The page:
Karen Chapman Novakovski - Associate Professor of Nutrition

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Sugar Alcohols – Not Sugar, Not Alcohol!

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  • Sugar alcohols are used to add sweetness to food without adding sugar. They have fewer calories than sugar, but more calories than “non-nutritive sweeteners” such as SplendaJ, EqualJ, Sweet n=LowJ, or Sweet OneJ.
  • Sugar alcohols are not sugar and not alcohol. They are carbohydrates that have a chemical structure similar to sugar and similar to alcohol – but are neither!
  • The sugar alcohols are, lactitol, mannitol, sorbitol, and xylitol - sometimes called “polyols.” They can replace sugar, usually on a one-to-one basis and contain fewer calories than sugar. Remember- they are not calorie-free!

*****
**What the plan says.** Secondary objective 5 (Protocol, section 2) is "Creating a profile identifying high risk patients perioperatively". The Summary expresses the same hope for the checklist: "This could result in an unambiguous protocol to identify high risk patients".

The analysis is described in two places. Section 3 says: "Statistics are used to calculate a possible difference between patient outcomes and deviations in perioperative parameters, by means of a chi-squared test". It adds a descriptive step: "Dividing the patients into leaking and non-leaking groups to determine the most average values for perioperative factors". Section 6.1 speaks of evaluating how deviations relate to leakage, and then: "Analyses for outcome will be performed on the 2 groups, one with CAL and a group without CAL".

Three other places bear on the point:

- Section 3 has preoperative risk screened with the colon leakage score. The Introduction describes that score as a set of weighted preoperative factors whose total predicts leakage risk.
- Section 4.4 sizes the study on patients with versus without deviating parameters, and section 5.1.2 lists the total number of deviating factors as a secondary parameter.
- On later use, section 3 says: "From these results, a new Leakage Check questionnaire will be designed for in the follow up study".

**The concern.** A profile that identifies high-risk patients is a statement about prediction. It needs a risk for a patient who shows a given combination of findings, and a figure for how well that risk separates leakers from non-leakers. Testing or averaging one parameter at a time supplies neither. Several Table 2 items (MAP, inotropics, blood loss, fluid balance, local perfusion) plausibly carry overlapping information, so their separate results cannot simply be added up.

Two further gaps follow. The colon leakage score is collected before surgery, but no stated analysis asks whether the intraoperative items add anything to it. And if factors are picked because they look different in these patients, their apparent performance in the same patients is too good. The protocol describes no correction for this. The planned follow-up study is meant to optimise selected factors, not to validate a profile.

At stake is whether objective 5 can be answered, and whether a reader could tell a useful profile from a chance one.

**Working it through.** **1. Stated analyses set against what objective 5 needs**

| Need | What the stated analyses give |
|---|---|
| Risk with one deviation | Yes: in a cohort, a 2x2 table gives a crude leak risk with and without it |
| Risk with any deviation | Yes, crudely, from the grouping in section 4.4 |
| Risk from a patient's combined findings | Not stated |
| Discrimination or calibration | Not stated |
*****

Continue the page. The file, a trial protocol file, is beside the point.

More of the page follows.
• Sorbitol, mannitol, and xylitol are found in plant products such as fruits and berries but are usually artificially synthesized. Lactitol is made from lactose, the carbohydrate in milk.
  • Sugar alcohols are often found in “sugar-free” candy, gum and cookies – remember they still have calories!
  • A large amount of polyols (eg, greater than 50 grams of sorbitol per day, or greater than 20 grams of mannitol per day) may cause diarrhea. Products with sorbitol and mannitol may have the following statement on the label: "excess consumption may have a laxative effect."
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